Mikael S. Adolphson Inaugural Lecture

Japan and the World:
The Continent and Japan’s First Economic Miracle

© Mikael S. Adolphson.
No use of transcript or slides without permission.

Thank you Vice Chancellor. Distinguished guests, colleagues, friends, students, ladies and gentlemen, allow me to extend a welcome to all of you who have taken the time to come here today from both near and afar. I am humbled and most grateful to be part of a tradition where newly appointed professors here at Cambridge introduce themselves in an inaugural lecture. I will take this opportunity to share with you some thoughts about my current project, but I would also like to connect it to the state of Japanese Studies and scholarship. At the end, I would like to share our vision, because I am speaking for a group of dedicated and outstanding Japan faculty here, about Japan’s position and potential in the world of academe, and indeed even in the world in general.

Before I get started, however, I should like to say a few words of gratitude. First of all, I want to thank Churchill College and the Møller Centre for allowing us to use this wonderful space. It is perhaps only fitting that a Swede gets to address such a magnificent audience in a place built by a Dane. Second, as we gather here today, I should like to acknowledge all of those pioneers who came before us. As many of you already know, Japanese got its beginning here at Cambridge in the late 1940s through the pioneering efforts of Eric Ceadel. He graduated from Cambridge with a degree in Classics in 1941, but learned Japanese and ended up teaching 200 young men Japanese from 1942 to 1945 as part of the war effort. In October of 1947, he was appointed lecturer of Japanese at Cambridge, a position he would hold for 20 years, before moving on to become University Librarian.

There are many more to whom we owe gratitude following Ceadel and time does not permit me to mention them all, but I would be remiss if I did not note those who guided us through the crisis in the early 1980’s when funding cuts threatened the very existence of the Japanese programme. At that point, Dr. Carmen Blacker and former Ambassador Sir Hugh Cortazzi managed through incessant lobbying and by making pleas in Japan and in the UK, to secure additional funding that allowed the establishment of a professorship.

Since then, Cambridge has become known for innovative scholarship on Japan, but we should not forget that fundraising efforts to safeguard and ensure the continued life of our subject have also become part of our jobs. Here I would like to recognize the efforts of two recent colleagues, who are also my two immediate predecessors: Richard Bowring and Peter Kornicki. Over the past 25 years, beginning with Richard’s arrival as the first holder of the professorship, Herculean efforts were made to secure support, which today is the foundation for much of the activities of the Japanese Studies group. As in studies of various religious traditions in Japan, founders such as Kūkai, Saichō and Hōnen usually get all the attention, while those who continue the hard work and often are crucial in the development are neglected. This is exactly why I think it is essential that we not forget the accomplishments by Sir Hugh, Dr. Blacker, Richard and Peter. And since Richard and Peter are both here, would you please join me in giving them a big applause?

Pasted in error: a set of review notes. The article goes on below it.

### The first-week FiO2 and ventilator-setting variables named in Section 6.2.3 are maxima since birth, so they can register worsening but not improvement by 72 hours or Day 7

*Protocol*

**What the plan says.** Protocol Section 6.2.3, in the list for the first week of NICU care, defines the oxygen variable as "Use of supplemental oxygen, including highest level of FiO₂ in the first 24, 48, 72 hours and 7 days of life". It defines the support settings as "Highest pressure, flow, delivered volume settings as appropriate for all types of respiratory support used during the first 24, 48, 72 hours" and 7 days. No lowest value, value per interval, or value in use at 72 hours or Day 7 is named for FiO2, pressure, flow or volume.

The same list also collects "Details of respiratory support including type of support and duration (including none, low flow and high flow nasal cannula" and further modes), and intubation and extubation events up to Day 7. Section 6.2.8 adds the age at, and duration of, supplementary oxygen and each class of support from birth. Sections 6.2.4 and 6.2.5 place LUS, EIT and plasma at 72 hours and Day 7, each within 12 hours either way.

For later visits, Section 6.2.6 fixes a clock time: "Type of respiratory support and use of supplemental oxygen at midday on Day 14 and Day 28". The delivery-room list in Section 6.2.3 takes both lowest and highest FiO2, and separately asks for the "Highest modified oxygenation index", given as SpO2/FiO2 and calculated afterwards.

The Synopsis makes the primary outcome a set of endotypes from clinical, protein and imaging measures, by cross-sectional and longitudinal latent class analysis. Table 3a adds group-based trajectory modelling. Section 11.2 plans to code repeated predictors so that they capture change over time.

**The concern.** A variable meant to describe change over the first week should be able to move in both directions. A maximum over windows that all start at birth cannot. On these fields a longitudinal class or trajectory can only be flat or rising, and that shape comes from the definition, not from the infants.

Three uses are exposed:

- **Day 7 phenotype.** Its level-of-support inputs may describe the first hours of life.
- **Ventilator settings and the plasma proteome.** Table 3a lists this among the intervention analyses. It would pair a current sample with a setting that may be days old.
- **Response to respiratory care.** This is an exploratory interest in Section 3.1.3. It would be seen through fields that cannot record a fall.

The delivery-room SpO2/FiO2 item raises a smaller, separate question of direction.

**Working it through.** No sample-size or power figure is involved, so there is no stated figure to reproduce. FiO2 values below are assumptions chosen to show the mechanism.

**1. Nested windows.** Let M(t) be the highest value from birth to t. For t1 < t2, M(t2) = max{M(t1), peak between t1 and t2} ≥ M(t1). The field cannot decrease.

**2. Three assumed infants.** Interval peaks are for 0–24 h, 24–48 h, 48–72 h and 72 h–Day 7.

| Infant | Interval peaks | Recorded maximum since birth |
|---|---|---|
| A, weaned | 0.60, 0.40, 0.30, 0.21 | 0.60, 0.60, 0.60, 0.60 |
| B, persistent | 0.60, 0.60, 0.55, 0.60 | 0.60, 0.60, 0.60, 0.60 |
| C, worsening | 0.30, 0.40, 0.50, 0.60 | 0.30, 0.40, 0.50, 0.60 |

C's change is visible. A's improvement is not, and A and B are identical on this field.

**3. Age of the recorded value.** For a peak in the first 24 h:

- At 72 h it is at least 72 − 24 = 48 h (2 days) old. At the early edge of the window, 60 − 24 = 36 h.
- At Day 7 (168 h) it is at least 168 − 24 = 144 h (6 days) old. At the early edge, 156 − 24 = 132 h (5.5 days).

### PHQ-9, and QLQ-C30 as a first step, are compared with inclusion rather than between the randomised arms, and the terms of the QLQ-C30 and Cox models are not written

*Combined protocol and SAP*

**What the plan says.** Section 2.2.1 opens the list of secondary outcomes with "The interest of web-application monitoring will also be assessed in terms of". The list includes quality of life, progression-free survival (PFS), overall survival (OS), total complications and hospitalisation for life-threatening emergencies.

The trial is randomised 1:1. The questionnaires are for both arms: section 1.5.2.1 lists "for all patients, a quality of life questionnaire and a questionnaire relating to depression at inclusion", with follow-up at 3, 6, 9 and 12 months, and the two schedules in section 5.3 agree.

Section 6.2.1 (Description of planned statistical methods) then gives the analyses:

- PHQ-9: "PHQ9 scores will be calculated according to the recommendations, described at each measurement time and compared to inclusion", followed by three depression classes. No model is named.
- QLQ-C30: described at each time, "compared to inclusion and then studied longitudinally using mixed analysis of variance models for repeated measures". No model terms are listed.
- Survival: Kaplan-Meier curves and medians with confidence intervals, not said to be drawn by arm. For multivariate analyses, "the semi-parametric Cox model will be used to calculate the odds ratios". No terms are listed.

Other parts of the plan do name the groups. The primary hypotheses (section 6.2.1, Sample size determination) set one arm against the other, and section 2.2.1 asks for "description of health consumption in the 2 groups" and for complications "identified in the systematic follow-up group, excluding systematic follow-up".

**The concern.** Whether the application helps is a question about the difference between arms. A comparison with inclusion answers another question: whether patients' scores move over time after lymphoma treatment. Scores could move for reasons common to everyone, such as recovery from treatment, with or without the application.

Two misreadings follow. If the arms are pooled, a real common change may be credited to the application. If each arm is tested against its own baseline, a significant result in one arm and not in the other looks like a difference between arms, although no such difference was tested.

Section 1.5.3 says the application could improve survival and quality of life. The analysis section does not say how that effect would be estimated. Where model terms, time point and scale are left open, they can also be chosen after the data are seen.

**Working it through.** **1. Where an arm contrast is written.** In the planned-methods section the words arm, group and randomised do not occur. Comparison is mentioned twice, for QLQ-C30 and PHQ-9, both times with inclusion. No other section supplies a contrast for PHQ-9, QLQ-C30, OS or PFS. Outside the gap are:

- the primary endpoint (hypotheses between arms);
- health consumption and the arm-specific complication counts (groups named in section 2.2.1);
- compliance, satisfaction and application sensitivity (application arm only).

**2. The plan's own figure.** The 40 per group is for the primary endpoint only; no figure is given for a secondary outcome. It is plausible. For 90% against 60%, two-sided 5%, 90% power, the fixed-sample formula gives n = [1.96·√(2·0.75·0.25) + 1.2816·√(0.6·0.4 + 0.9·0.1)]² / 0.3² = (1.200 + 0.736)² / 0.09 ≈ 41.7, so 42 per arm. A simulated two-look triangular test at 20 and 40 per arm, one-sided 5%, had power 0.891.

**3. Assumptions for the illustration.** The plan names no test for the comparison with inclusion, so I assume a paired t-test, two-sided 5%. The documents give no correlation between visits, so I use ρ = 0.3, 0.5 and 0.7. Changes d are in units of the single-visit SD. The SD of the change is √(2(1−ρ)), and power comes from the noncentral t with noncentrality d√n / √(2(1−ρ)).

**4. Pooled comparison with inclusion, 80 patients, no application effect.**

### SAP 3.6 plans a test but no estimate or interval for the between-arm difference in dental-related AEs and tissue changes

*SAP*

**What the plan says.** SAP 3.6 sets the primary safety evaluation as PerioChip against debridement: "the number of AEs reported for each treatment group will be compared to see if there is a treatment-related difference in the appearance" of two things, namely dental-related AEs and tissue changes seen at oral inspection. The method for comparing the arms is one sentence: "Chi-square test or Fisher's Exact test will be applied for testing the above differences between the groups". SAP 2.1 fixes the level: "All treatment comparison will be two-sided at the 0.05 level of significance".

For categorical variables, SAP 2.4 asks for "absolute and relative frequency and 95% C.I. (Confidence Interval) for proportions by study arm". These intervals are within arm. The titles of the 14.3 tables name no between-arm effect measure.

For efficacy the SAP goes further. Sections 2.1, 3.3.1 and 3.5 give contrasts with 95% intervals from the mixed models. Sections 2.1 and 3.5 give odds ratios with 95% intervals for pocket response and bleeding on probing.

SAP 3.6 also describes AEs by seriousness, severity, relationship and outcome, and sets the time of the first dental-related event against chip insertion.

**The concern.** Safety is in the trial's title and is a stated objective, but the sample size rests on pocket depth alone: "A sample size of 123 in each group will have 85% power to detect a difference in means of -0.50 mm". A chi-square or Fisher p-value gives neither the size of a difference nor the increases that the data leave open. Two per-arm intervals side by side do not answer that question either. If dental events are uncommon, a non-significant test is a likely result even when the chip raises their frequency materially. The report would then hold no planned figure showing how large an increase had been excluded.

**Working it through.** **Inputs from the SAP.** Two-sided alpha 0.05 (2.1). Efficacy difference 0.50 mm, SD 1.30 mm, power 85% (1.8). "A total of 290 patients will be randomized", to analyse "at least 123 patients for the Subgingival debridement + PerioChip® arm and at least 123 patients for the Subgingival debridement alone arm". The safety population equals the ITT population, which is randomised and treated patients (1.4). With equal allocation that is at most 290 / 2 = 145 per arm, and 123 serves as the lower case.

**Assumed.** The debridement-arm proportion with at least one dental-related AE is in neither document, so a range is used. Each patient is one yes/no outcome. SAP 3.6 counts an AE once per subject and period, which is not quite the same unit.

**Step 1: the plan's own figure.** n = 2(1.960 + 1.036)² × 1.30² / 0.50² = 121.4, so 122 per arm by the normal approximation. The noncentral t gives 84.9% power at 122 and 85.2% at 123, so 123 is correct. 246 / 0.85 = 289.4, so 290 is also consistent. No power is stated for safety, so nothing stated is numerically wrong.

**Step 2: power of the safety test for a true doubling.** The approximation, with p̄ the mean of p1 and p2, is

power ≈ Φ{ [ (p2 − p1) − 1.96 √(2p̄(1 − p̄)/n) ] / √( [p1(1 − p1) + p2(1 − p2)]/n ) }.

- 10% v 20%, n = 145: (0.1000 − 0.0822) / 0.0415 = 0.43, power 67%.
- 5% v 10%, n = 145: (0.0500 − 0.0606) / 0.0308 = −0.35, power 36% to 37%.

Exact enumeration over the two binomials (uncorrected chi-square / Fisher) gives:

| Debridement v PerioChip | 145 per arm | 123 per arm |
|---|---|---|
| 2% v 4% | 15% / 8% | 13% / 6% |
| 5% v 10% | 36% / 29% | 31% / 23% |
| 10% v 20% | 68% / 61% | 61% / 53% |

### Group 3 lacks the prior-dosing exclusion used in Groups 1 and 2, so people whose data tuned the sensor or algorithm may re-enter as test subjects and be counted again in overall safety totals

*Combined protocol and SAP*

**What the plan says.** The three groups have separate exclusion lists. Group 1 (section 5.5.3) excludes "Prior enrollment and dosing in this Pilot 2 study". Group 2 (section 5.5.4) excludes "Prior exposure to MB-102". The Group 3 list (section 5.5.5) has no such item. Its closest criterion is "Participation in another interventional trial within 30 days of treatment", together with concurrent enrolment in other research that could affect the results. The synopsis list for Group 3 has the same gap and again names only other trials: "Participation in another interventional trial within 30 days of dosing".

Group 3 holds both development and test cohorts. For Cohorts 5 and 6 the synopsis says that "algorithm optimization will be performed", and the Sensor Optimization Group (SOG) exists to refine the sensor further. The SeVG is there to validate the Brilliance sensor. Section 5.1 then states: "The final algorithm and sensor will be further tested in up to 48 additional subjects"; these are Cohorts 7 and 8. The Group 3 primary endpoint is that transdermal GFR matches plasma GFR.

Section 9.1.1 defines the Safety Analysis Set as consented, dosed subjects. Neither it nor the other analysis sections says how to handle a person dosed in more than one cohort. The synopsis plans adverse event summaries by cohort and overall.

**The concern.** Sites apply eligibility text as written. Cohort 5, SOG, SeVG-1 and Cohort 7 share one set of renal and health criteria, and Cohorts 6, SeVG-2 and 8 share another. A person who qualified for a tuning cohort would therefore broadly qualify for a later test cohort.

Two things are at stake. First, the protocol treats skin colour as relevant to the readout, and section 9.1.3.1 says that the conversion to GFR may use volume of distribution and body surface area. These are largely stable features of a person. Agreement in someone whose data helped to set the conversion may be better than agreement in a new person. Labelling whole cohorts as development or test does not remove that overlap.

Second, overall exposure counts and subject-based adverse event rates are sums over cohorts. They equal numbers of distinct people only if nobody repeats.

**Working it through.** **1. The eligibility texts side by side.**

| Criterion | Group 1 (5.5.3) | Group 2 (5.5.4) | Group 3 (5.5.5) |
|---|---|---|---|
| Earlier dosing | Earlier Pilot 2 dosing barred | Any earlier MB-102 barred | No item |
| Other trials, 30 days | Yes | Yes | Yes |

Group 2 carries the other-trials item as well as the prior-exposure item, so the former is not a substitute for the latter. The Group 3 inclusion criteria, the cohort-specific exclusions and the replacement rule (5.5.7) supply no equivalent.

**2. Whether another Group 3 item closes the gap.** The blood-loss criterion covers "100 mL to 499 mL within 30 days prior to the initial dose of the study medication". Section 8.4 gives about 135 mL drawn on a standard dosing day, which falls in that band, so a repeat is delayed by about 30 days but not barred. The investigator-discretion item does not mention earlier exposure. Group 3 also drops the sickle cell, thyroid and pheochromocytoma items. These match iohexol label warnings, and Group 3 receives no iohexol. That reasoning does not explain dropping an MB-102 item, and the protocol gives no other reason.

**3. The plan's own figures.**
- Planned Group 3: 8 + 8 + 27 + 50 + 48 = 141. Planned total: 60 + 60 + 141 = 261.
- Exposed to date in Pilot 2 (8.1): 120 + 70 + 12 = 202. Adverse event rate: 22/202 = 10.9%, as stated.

On a more personal level, I would like to mention someone who meant everything to me in terms of my own academic training, namely Professor Jeffery P. Mass at Stanford University. It was Jeff who took a chance on an unproven student from Sweden, who unselfishly spent days teaching me how to write as a scholar and how to be an academic. He also showed me how to be a mentor, how to appreciate the work of those who have come before us and why the field of Japan is so important to all disciplines, a point I will return to later. Unfortunately, Jeff is no longer with us, but I do know that had he been alive, he would have been here today beaming with joy as we celebrate Japanese studies and scholarship at Cambridge, despite the fact that his part-time appointment in the UK was at that other place further west.

So what kind of scholarship are we currently doing and why? Seeing that I have the pleasure of giving this lecture, allow me to share something of my current research that I hope will reflect the direction in which we are looking to take Japanese scholarship.